The sentence given to Army Pfc. Bradley Manning for leaking U.S. secrets will be judged by Americans according to the answer they give to the basic question shadowing these proceedings. Is this troubled soldier a hero or a traitor?
To those who consider him a hero, no time in prison would be the popular response. To those who believe he is a traitor, 90 years behind bars, the theoretical maximum, would pass for justice.
In pronouncing sentence Wednesday, military judge Col. Denise Lind roughly cut the difference between the 60 years sought by prosecutors and the 25-year maximum suggested by the defense, and gave him 35 years. That Solomonic decision followed her earlier choice of a middle path: The judge had found Pfc. Manning, 25, guilty of 20 crimes, including six breaches of the Espionage Act, but not guilty of aiding the enemy, the most serious charge.
In both respects, Col. Lind got it about right. Pfc. Manning, an Iraq War veteran, did not fit neatly into the convenient pigeonholes constructed by detractors and supporters.
An unwitting innocent at large battling with his own sexual identity in the macho culture of the military, he potentially put fellow soldiers at risk by digitally copying and sending to WikiLeaks more than 700,000 secret documents. But, as he said in an apology during the sentencing phase, "When I made these decisions, I believed I was going to help people, not hurt people."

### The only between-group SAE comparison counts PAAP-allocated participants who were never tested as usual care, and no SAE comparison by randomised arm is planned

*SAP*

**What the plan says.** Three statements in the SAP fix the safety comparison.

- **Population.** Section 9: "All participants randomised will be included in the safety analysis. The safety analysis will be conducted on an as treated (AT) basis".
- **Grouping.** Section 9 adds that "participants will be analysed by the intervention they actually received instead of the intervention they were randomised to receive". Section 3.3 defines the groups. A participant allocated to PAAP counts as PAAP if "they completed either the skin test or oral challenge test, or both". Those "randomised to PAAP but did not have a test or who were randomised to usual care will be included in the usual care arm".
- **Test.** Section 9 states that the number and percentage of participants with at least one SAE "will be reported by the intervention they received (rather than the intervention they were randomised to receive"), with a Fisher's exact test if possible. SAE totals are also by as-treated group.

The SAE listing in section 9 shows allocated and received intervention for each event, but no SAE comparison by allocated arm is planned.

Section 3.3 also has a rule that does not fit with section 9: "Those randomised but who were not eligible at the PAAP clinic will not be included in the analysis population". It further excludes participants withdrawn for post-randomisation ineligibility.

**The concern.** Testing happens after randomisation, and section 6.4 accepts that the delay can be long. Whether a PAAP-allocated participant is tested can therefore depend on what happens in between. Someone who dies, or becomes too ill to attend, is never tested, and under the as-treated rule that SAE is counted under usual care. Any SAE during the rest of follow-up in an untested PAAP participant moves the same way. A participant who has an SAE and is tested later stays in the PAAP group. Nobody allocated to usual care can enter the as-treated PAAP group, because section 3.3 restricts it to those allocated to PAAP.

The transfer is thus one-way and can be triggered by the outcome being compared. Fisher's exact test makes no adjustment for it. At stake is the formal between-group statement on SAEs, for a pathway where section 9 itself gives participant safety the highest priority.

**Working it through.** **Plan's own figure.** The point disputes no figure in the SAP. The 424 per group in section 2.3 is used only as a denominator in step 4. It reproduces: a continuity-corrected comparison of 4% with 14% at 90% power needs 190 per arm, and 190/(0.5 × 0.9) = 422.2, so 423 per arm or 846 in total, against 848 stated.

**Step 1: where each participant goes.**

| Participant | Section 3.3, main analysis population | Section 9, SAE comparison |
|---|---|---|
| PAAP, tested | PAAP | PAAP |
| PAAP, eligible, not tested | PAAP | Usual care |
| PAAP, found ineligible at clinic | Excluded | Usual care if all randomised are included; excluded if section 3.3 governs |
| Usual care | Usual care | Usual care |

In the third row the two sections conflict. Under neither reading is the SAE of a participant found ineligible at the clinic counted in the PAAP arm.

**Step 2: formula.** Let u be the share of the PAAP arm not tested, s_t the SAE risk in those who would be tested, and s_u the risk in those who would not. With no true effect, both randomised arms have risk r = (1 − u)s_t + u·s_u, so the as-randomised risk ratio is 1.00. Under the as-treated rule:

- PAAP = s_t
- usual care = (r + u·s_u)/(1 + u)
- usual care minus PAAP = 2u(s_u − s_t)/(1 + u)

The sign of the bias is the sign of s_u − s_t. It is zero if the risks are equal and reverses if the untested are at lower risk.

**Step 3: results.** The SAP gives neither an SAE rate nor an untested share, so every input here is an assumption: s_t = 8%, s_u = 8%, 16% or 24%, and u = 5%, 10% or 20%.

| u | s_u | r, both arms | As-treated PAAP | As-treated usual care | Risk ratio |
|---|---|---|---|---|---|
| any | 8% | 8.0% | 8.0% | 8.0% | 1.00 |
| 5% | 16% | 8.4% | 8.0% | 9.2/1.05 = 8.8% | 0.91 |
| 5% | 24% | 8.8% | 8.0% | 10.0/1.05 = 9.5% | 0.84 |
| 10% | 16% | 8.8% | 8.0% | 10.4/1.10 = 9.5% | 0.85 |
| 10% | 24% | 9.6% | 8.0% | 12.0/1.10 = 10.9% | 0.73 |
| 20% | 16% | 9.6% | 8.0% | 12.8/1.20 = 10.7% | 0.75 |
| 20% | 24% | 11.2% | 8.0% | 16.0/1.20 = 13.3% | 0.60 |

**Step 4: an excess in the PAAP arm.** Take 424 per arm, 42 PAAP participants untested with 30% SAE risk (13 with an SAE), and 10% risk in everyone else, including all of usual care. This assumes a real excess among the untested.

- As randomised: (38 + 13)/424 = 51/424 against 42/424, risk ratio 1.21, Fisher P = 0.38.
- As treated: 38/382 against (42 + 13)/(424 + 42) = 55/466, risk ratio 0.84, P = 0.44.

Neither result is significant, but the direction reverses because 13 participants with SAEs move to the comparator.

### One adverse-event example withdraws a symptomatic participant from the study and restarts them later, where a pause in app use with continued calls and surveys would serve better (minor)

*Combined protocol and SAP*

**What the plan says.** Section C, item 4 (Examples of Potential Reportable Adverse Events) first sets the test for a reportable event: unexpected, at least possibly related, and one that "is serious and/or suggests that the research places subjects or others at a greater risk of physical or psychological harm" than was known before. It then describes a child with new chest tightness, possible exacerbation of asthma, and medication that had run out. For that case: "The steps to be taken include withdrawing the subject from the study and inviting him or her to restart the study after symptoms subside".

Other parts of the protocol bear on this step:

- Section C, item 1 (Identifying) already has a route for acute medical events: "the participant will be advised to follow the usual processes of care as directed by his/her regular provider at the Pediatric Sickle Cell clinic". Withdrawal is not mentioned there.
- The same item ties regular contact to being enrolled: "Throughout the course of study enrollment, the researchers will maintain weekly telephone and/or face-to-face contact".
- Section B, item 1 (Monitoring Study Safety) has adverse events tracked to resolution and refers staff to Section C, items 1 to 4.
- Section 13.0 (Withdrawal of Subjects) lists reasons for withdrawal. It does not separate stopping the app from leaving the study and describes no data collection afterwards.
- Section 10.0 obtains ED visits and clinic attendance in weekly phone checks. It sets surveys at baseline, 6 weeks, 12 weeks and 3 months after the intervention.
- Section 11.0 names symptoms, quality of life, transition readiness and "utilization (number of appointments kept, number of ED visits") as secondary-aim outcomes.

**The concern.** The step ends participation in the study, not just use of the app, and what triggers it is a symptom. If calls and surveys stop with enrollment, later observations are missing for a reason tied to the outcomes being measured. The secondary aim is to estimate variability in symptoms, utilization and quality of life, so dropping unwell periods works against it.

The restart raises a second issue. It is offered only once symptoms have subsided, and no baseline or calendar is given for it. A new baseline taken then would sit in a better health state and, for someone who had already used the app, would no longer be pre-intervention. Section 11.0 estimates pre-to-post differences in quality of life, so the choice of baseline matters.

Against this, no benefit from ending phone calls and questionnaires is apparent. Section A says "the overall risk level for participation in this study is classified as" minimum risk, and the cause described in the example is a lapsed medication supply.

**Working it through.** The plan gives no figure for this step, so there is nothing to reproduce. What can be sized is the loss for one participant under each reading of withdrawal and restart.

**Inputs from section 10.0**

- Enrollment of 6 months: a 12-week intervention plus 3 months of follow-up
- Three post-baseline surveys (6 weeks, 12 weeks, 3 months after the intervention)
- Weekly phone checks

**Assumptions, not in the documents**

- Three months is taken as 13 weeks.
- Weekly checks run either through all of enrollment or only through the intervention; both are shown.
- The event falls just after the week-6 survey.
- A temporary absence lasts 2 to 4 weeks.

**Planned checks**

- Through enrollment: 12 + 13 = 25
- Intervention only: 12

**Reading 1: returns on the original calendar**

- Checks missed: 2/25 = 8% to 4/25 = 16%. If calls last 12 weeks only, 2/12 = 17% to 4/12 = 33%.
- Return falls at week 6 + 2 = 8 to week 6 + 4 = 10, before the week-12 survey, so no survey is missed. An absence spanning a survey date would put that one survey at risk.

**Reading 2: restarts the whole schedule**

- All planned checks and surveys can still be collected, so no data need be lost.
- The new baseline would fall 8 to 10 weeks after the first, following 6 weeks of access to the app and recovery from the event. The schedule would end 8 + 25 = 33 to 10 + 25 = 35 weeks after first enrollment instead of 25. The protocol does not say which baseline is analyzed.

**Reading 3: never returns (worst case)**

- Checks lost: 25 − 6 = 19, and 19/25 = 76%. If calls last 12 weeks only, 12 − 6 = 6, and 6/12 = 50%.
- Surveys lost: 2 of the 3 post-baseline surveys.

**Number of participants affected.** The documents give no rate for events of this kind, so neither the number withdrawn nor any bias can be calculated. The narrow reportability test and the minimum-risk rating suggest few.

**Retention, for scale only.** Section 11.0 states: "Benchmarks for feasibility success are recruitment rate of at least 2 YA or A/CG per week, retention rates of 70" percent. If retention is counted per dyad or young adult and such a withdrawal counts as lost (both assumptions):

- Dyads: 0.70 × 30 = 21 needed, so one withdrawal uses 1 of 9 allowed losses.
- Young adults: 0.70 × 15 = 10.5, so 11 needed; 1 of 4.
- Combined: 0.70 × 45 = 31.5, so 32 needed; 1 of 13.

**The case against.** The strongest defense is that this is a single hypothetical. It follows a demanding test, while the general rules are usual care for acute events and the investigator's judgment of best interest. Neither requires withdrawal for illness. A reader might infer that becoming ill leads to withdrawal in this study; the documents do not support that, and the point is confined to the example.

As with Edward J. Snowden, the former National Security Agency contractor now holed up in Russia after leaking his own trove of secrets, Pfc. Manning is far removed from the World War II generation that well understood that "loose lips sink ships." The Internet generation thinks nothing of sharing information and does not fully understand that a whistleblower's whistle can enlighten the public but also summon death for individual Americans.
While the actual damage done was not fully explored in the trial, this was a case in which the judge needed to send a message of deterrence to others who serve -- and this she did (although he may be released in a little more than eight years). At the same time she recognized that the defendant brought more human frailty than malice to his crimes.